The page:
And that was what happened as far as Kyrus could see. If there was any strain in the man, he certainly wasn’t showing it, not by so much as tension in his hands on his own axe. And for an odd, surreal half an hour, Kyrus worked beside the War Master, torn between his hatred and struggling to impress the man with his diligence. It helped that he could throw his confusion into the stubborn damnoak they were splitting, feeling only satisfaction when a tough chunk sprang into two or even three pieces.

Between the two of them they were done long before the light went. As he worked he could feel the Milar looking, could feel him watching, like a pressure on his skin. As he worked he was able to smother most of his resentment and think of him without the weight of hatred.

Surdeniliarch was, as Oltarios would have said, easy on the eyes. He was fit. Kyrus could see that in how he moved, even with the bulky clothing, and the fact that he could split wood faster than he could. He found himself speeding up, to try and match him, breaking a light sweat even in the cold.

He reconsidered how he could pay for lessons if he could convince Ilaxindal; more than just chores? To be honest he’d thought that he would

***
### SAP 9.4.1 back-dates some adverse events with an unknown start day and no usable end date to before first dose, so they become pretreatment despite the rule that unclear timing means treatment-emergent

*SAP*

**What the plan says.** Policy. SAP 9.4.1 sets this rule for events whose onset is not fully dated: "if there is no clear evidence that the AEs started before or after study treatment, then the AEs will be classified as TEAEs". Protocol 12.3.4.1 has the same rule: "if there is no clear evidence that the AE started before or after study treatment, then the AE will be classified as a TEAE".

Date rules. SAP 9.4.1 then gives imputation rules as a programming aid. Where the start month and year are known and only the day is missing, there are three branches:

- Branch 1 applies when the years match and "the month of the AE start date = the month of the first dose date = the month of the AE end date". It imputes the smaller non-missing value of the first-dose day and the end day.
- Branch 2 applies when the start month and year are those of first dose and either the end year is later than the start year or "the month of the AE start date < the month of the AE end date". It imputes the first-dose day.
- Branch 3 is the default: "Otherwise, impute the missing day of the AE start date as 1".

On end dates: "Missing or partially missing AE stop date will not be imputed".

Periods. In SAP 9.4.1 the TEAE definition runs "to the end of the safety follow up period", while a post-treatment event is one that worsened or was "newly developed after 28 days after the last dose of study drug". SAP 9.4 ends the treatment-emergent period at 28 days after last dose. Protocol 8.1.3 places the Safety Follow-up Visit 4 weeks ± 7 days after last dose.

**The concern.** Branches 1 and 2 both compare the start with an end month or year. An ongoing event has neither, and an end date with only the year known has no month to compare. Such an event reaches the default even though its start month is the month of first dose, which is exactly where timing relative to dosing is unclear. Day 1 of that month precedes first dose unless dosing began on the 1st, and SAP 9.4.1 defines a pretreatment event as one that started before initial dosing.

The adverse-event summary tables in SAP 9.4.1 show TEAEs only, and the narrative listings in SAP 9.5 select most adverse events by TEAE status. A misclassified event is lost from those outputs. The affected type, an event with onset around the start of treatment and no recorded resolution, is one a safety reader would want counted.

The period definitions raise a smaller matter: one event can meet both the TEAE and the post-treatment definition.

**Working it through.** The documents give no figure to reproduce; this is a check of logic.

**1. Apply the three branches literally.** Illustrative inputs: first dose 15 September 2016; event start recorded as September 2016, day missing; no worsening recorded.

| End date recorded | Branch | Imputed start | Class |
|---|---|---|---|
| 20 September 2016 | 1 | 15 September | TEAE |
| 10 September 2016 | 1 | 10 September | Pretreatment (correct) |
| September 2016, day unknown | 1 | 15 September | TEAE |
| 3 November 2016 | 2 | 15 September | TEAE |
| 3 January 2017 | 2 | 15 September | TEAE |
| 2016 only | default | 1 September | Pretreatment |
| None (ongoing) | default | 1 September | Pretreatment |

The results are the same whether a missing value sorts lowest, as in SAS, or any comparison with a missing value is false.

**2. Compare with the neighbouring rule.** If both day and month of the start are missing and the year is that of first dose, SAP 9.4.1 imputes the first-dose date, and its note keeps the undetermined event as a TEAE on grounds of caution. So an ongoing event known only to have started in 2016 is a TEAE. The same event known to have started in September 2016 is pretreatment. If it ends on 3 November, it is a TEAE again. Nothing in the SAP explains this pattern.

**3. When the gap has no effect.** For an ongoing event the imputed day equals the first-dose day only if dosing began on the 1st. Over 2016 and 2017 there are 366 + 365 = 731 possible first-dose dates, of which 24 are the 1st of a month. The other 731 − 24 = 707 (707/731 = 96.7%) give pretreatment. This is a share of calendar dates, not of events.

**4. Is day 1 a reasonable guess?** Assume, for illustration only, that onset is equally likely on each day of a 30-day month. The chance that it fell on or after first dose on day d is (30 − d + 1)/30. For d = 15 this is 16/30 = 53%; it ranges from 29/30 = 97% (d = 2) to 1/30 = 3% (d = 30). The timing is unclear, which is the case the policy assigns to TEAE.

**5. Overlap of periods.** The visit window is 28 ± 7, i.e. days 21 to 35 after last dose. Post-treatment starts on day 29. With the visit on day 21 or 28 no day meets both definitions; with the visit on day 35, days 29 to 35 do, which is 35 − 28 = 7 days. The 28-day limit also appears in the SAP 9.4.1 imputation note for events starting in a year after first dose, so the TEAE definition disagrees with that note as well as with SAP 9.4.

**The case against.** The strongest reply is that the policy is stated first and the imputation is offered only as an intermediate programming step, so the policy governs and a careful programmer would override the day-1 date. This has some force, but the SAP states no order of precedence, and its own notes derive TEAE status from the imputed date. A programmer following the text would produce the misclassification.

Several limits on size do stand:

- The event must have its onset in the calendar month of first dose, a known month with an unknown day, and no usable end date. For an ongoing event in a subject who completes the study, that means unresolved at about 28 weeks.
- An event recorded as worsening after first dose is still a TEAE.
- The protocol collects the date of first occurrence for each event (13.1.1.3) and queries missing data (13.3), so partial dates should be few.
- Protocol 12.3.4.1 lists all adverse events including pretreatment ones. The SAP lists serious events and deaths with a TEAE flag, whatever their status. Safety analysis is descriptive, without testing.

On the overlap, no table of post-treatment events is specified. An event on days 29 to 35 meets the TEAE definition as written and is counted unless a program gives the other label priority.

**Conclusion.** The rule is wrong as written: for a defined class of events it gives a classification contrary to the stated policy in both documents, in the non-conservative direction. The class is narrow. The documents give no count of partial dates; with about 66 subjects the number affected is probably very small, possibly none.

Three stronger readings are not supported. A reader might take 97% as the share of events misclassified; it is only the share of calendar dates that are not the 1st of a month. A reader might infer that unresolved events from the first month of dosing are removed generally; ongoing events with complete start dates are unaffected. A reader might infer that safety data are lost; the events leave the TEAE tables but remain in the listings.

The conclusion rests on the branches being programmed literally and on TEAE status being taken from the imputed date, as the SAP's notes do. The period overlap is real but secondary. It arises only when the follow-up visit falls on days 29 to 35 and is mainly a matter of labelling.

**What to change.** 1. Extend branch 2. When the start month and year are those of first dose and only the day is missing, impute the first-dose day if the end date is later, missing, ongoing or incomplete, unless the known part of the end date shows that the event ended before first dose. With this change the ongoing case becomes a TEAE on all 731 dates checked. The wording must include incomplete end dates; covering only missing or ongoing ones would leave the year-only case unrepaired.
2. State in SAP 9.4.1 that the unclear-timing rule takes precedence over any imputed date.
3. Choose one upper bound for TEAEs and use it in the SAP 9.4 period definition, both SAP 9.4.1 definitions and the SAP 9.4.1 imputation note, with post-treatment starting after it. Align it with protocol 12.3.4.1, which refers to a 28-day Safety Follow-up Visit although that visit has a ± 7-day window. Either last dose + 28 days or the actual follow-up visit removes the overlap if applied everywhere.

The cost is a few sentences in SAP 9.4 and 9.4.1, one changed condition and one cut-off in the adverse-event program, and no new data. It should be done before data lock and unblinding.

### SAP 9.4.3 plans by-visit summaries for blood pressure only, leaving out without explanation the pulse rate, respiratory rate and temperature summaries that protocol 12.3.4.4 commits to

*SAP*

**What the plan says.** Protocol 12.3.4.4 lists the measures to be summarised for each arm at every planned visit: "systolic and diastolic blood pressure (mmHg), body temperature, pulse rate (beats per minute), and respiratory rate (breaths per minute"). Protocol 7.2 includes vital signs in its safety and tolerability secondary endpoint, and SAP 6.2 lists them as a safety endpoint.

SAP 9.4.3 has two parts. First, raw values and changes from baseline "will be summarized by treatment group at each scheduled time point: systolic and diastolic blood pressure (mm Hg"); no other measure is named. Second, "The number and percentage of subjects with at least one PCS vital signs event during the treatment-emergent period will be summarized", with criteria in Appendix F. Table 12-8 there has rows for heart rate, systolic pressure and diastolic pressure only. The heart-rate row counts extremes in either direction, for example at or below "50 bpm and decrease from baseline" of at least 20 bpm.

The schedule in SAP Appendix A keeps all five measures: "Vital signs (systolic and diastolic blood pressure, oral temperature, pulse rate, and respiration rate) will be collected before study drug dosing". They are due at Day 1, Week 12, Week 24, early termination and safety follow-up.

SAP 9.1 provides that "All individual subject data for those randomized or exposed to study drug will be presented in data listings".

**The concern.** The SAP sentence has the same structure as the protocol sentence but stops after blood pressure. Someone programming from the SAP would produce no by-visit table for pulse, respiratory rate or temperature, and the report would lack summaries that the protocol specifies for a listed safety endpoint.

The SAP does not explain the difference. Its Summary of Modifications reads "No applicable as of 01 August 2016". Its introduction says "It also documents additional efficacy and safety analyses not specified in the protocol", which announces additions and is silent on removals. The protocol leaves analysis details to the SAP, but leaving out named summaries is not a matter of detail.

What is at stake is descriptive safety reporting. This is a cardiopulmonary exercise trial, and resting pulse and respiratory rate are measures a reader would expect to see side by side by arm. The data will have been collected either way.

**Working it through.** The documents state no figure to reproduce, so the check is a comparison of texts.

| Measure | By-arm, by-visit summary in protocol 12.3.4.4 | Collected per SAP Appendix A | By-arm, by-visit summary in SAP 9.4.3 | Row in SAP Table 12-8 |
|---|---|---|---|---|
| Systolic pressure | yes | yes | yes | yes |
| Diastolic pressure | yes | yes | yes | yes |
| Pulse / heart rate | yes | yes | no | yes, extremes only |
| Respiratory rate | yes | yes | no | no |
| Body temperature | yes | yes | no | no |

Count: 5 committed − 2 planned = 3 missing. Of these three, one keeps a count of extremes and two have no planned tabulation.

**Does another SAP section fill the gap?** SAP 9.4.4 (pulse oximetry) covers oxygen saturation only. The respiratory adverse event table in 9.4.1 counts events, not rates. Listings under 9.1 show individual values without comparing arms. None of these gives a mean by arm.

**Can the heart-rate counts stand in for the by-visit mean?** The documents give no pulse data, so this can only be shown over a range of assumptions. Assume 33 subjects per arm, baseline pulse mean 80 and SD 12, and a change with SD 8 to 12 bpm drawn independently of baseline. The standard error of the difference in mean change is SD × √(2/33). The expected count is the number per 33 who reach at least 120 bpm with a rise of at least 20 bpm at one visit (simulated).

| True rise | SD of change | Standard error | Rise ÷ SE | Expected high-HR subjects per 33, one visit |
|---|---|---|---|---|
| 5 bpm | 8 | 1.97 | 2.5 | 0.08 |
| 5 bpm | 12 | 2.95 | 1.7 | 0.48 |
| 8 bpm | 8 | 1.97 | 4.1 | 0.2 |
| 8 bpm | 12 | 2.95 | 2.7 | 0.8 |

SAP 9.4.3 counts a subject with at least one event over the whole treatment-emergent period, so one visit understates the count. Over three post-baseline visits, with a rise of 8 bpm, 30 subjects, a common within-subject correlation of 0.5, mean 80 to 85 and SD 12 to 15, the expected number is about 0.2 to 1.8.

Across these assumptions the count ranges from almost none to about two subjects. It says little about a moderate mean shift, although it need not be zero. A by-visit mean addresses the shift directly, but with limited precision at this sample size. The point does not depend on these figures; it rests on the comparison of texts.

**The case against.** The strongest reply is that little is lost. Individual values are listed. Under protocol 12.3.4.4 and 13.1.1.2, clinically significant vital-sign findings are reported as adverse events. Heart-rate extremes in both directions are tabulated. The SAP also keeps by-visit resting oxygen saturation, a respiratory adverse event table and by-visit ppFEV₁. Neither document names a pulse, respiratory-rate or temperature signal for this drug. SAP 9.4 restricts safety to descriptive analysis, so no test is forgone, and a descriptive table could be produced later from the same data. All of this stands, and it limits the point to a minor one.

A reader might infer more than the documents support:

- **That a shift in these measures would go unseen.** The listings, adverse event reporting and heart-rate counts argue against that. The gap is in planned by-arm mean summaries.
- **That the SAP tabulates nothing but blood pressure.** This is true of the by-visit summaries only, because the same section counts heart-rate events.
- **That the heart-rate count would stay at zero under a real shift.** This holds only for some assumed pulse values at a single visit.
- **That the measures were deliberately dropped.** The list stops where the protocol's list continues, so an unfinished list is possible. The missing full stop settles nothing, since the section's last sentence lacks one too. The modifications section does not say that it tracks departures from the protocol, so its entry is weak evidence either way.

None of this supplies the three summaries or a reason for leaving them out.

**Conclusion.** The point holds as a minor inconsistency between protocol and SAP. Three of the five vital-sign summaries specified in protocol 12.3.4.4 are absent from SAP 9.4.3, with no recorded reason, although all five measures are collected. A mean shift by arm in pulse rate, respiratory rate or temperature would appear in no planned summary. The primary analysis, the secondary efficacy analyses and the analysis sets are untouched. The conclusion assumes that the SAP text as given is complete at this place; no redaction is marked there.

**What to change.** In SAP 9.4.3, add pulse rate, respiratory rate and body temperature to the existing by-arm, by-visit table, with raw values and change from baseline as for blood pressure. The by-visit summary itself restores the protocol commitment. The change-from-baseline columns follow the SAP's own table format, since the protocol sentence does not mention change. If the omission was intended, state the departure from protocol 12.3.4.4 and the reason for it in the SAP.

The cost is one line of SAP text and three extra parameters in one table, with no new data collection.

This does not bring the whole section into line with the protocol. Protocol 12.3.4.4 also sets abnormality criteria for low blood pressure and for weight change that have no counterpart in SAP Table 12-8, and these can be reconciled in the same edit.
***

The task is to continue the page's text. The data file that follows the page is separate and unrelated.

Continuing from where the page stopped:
need to offer his body as partial payment, but now it seemed a better idea. It wouldn’t be a bad way at all, considering. He isn’t like some of the clients I took on to fund my trip here. I quite like the way he looks, if he just hadn’t done what he did...I’ve never hated a client before, but he’s not disgusting. And he has a better reputation than those terrified, hidden old men who could never admit their urges for fear of being Exposed.

He smiled a bit at the hypocrisy in his own land where no man was supposed to crave sex with other men, on pain of exposure, but where a thriving business of male whores flourished in the Basin; right under everyone’s nose but steadfastly invisible.
  Of  course it was usually just a token few hours nowadays, since the Immutable had softened the punishment, whereas in Radiance Hannuman’s day it had meant a death sentence.

Then, finally, the
Surdeniliarch set his axe down under the eave and gathered up an armload. “Come inside; once the wood box is full, we’ll talk. I’m not saying yes.”

3 - A Mother's Letter

My Dearest Son Kyrus,

I will send this letter to Viltaria, since there is somewhat regular posting happening over the border.  I am practicing my writing, as you can see.  You will be happy to know that the right honourable Yasna is teaching me.  I am still living with the Kivrush and they keep the curtains well dampened and the light dim and cool for us, poor, afflicted souls.

My lungs are very much better and I can once more walk without losing my breath, or coughing up a green waterfall.  I’m sorry. Yasna says that though that is very descriptive, it is perhaps a little bit disgusting.  He has never lived in the Basin in the Dry so I will be nice and not tell him about what it is really like.